Adaptive activity recognition techniques with evolving data streams

2017-03-01T04:28:47Z (GMT) by Abdallah, Zahraa Said Emam Ammar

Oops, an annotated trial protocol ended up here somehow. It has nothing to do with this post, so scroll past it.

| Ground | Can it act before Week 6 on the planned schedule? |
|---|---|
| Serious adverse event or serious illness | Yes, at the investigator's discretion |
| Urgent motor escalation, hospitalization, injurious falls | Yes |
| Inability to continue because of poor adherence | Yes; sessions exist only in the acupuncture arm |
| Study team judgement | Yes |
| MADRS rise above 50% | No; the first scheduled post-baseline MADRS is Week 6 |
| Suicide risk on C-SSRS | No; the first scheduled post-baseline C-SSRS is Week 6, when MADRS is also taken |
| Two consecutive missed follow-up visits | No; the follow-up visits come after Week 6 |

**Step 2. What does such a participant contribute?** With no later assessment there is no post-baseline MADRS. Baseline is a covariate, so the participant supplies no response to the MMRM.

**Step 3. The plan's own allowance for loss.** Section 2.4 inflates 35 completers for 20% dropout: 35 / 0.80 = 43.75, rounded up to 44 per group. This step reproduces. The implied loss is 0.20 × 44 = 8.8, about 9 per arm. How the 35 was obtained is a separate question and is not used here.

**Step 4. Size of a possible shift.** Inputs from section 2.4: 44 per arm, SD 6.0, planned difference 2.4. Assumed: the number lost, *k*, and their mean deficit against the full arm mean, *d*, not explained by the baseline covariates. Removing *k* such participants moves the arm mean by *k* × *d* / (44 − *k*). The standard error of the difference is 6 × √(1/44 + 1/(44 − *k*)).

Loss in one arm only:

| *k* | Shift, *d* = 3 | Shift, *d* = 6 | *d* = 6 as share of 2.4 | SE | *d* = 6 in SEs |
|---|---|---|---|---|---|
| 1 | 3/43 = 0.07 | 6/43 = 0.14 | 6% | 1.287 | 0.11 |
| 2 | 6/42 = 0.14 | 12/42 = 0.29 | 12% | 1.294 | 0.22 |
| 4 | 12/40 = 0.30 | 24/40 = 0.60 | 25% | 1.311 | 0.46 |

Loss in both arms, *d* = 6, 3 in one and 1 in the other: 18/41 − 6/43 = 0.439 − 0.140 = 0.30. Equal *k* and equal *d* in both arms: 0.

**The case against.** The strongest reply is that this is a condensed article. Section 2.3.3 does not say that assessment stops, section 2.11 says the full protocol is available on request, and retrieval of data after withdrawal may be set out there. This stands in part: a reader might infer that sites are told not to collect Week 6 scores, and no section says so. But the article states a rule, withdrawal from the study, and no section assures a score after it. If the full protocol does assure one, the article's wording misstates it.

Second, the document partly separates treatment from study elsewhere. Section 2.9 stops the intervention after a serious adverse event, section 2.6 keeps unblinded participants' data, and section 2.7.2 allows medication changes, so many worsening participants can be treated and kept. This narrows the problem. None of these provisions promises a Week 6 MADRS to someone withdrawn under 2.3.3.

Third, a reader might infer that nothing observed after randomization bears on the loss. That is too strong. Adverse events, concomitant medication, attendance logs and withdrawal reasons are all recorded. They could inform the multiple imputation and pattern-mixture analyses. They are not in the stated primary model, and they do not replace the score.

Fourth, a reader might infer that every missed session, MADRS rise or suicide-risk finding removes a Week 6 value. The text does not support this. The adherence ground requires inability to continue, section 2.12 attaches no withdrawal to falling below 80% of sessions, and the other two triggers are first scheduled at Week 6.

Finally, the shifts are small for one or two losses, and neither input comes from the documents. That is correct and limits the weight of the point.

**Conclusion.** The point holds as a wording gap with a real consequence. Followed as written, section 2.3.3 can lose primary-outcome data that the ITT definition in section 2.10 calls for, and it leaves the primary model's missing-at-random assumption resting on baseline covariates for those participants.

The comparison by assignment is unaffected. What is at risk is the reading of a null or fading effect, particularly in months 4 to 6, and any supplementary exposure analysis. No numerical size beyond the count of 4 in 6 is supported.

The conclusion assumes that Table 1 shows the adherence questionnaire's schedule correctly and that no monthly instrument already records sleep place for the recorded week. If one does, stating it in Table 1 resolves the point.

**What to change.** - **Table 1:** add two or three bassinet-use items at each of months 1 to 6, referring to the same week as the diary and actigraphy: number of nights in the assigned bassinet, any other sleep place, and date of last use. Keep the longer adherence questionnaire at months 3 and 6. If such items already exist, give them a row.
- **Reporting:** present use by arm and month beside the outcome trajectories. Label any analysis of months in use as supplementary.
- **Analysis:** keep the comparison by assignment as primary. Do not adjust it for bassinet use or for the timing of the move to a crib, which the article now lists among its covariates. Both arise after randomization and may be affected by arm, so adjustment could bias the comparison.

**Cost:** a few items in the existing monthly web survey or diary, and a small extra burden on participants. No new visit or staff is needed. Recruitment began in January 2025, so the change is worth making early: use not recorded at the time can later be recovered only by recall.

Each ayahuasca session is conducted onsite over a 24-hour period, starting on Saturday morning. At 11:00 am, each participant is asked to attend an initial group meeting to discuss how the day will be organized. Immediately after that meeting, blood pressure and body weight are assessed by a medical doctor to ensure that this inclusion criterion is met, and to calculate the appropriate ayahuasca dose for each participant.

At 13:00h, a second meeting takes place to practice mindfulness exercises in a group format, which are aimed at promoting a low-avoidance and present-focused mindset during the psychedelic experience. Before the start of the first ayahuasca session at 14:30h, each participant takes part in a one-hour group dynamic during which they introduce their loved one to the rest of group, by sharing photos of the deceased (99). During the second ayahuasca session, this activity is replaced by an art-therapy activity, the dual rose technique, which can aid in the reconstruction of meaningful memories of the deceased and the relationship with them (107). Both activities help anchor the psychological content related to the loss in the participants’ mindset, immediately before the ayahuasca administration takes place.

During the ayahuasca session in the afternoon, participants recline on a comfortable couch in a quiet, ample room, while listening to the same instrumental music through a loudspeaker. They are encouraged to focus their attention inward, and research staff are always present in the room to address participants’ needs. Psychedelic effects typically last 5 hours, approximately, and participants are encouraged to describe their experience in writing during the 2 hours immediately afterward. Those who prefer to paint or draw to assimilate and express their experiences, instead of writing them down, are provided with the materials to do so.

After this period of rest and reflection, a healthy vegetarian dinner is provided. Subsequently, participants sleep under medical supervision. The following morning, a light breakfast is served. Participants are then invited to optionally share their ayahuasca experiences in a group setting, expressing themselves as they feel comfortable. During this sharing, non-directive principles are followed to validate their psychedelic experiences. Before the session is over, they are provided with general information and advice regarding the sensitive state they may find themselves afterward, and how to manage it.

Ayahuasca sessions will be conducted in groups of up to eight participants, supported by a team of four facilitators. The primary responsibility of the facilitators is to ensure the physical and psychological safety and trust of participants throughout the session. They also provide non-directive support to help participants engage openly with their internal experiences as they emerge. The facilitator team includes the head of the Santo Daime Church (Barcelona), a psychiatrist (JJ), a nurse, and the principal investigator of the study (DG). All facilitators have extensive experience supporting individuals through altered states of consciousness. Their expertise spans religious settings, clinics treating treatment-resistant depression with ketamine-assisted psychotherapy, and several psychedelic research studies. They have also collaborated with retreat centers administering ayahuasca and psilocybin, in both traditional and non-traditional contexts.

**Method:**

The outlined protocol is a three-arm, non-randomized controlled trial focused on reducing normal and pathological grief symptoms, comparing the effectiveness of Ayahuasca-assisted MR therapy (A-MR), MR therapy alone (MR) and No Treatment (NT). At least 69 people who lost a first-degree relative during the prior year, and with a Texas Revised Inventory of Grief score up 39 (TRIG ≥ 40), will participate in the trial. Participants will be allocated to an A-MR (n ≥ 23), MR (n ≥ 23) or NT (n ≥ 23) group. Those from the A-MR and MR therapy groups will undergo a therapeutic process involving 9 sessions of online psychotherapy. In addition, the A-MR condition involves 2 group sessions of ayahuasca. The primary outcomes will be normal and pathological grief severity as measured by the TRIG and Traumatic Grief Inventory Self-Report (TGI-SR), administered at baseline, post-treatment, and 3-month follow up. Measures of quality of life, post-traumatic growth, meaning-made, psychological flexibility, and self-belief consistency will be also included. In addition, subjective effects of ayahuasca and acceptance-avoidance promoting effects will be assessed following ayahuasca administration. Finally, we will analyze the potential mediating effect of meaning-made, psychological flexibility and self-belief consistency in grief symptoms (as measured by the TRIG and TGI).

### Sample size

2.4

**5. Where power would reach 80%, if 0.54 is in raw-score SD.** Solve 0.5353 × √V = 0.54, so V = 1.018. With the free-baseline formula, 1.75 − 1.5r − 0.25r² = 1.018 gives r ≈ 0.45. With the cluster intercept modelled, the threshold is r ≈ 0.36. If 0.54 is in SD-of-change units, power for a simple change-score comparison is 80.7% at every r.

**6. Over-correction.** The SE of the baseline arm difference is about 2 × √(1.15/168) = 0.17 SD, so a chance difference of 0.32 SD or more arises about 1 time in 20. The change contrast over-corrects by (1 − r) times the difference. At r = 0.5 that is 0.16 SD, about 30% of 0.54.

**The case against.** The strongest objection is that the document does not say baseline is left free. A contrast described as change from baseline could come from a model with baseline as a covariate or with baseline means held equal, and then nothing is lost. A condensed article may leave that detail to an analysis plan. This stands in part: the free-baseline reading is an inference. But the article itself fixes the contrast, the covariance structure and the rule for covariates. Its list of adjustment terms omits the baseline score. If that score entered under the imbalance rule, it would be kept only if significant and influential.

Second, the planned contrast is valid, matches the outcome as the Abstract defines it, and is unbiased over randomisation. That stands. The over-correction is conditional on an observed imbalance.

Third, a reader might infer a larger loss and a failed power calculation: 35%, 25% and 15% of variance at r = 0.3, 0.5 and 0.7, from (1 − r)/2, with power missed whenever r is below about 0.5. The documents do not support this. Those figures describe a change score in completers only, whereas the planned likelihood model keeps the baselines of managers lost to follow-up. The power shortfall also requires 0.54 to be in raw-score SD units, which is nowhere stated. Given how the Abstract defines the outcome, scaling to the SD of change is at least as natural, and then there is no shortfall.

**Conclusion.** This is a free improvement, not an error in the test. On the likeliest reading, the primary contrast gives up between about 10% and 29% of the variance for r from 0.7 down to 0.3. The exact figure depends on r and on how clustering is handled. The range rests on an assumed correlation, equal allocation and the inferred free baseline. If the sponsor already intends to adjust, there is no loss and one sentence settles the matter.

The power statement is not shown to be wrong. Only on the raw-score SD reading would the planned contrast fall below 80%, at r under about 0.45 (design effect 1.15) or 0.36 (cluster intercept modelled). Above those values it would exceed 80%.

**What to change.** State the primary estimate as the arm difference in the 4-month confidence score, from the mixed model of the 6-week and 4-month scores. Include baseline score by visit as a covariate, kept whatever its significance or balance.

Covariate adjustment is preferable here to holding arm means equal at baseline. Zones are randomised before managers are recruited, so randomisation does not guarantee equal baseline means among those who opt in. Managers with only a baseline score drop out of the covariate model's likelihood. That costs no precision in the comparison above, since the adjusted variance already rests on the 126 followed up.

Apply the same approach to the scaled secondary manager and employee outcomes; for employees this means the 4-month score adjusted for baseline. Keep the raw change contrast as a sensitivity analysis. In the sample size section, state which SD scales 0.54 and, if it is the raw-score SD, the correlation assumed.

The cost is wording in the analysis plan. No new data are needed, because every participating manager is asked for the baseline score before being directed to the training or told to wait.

Activity recognition aims to provide accurate and opportune information on people’s activities by leveraging sensory data available in today’s sensory rich environments. Activity recognition has become an emerging field in the areas of pervasive and ubiquitous computing. The process of recognising activities flows through three key steps: sensing, modelling, and recognition. A typical activity recognition technique processes data streams that evolve from sensing platforms such as mobile sensors, on body sensors, and/or ambient sensors. Learning models in activity recognition are built from historical data and rely strongly on prior knowledge of activities. The learning model in this scenario is static and thus unable to cope with the evolving nature of activities in data streams. The evolving nature of activities arises for many reasons. Intuitively, people perform activities in different ways. “Walking” for one person could be “jogging” for another. Therefore, there is no model that fits all in activity recognition. To attain an accurate recognition, a learning model has to be tuned to suit a user’s personalised way of performing activities. Moreover, it is unrealistic to assume that the number of activities is static along the stream. While the learning model is built from historical data, novel activities may emerge and abandoned ones may disappear over time. This thesis develops adaptive techniques for activity recognition that dynamically change the learning model while activities evolve. These techniques apply an incremental and continuous learning approach for both personalisation and adaptation of the learning model. As a strategy to harness the potential of activity for pervasive environments, our techniques are capable of recognising activities that evolve from data streams. The first contribution of this thesis is to build a flexible, efficient, robust, and accurate learning model that enables personalisation and adaptation with evolving data streams. This learning model is the core for all our techniques developed in this thesis. Based on the developed learning model, we propose a technique for recognising activities efficiently. The recognition technique is an ensemble classifier that integrates with the learning model to recognise activities based on a hybrid similarity measure approach. The merit of this approach is to bring different perspectives together for more accurate recognition, especially across users. The ensemble classifier is evaluated on benchmarked datasets for activity recognition. The evaluation demonstrated the robustness, efficiency, and accurate recognition of activities. Our technique shows its best performance when applied across users and with noisy data. The accuracy is improved by more than 10% in these cases compared to other state-of-the-art techniques in activity recognition using benchmarked multidimensional datasets. The above activity recognition technique is extended to include incremental learning for personalisation with evolving data streams. This technique leverages the flexibility of the learning model for personalisation in real time to achieve an accurate recognition with the evolving activities. Furthermore, we deploy our technique on a mobile device to demonstrate its efficiency. Although the streaming environment imposes more constraints on the recognition process, the proposed recognition technique outperforms other benchmarked incremental techniques in activity recognition. Our technique shows its best performance when applied to data that contains noise with accuracy enhancement of about 15%. The last contribution is a technique that enables continuous learning to adapt the learning model. To fulfil this goal, our technique detects the arrival of new activities in data streams and/or the disappearance of abandoned ones. Moreover, it dynamically adapts the learning model with the detected changes for a future recognition. The developed technique is evaluated on benchmarked datasets to demonstrate its efficiency in recognising changes in activities and adaptation of the learning model accordingly. The recognition of novel activities varies depending on the characteristics of the datasets and the nature of the detected activity. This technique, as well as all techniques in this thesis, incorporates active learning to address the scarcity of labelled data especially in streaming environment by annotating only small amounts of the most informative data. Thus, this thesis takes a step forward in activity recognition dynamics in pervasive and ubiquitous computing by building efficient and adaptive techniques for recognising evolving activities. <div><br></div><div>Awards: Winner of the Mollie Holman Doctoral Medal for Excellence, Faculty of Information Technology, 2015.</div>